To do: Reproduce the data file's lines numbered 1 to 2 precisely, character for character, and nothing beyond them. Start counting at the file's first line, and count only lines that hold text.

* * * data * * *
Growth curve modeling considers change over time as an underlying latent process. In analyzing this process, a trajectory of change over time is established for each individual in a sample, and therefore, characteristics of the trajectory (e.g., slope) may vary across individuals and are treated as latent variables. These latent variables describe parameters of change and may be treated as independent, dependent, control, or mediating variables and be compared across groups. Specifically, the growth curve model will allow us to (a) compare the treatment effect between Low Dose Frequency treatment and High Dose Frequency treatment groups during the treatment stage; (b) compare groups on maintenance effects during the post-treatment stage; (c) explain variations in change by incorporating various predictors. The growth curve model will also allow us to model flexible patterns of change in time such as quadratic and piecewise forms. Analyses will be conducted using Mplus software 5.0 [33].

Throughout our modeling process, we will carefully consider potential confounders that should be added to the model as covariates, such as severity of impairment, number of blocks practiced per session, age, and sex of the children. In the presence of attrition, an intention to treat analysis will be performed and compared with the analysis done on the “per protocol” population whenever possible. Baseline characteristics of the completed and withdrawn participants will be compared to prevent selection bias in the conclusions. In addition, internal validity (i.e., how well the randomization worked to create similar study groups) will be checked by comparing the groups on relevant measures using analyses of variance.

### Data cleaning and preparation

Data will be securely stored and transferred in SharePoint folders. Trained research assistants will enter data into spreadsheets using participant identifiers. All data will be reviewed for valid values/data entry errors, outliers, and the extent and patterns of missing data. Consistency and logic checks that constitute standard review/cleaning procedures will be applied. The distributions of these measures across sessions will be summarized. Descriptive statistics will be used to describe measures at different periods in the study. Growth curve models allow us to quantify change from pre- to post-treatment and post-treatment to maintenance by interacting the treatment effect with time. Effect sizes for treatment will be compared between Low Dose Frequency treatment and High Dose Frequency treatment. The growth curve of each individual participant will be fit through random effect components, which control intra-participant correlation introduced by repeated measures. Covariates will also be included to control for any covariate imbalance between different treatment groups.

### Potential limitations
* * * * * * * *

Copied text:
Growth curve modeling considers change over time as an underlying latent process. In analyzing this process, a trajectory of change over time is established for each individual in a sample, and therefore, characteristics of the trajectory (e.g., slope) may vary across individuals and are treated as latent variables. These latent variables describe parameters of change and may be treated as independent, dependent, control, or mediating variables and be compared across groups. Specifically, the growth curve model will allow us to (a) compare the treatment effect between Low Dose Frequency treatment and High Dose Frequency treatment groups during the treatment stage; (b) compare groups on maintenance effects during the post-treatment stage; (c) explain variations in change by incorporating various predictors. The growth curve model will also allow us to model flexible patterns of change in time such as quadratic and piecewise forms. Analyses will be conducted using Mplus software 5.0 [33].

Throughout our modeling process, we will carefully consider potential confounders that should be added to the model as covariates, such as severity of impairment, number of blocks practiced per session, age, and sex of the children. In the presence of attrition, an intention to treat analysis will be performed and compared with the analysis done on the “per protocol” population whenever possible. Baseline characteristics of the completed and withdrawn participants will be compared to prevent selection bias in the conclusions. In addition, internal validity (i.e., how well the randomization worked to create similar study groups) will be checked by comparing the groups on relevant measures using analyses of variance.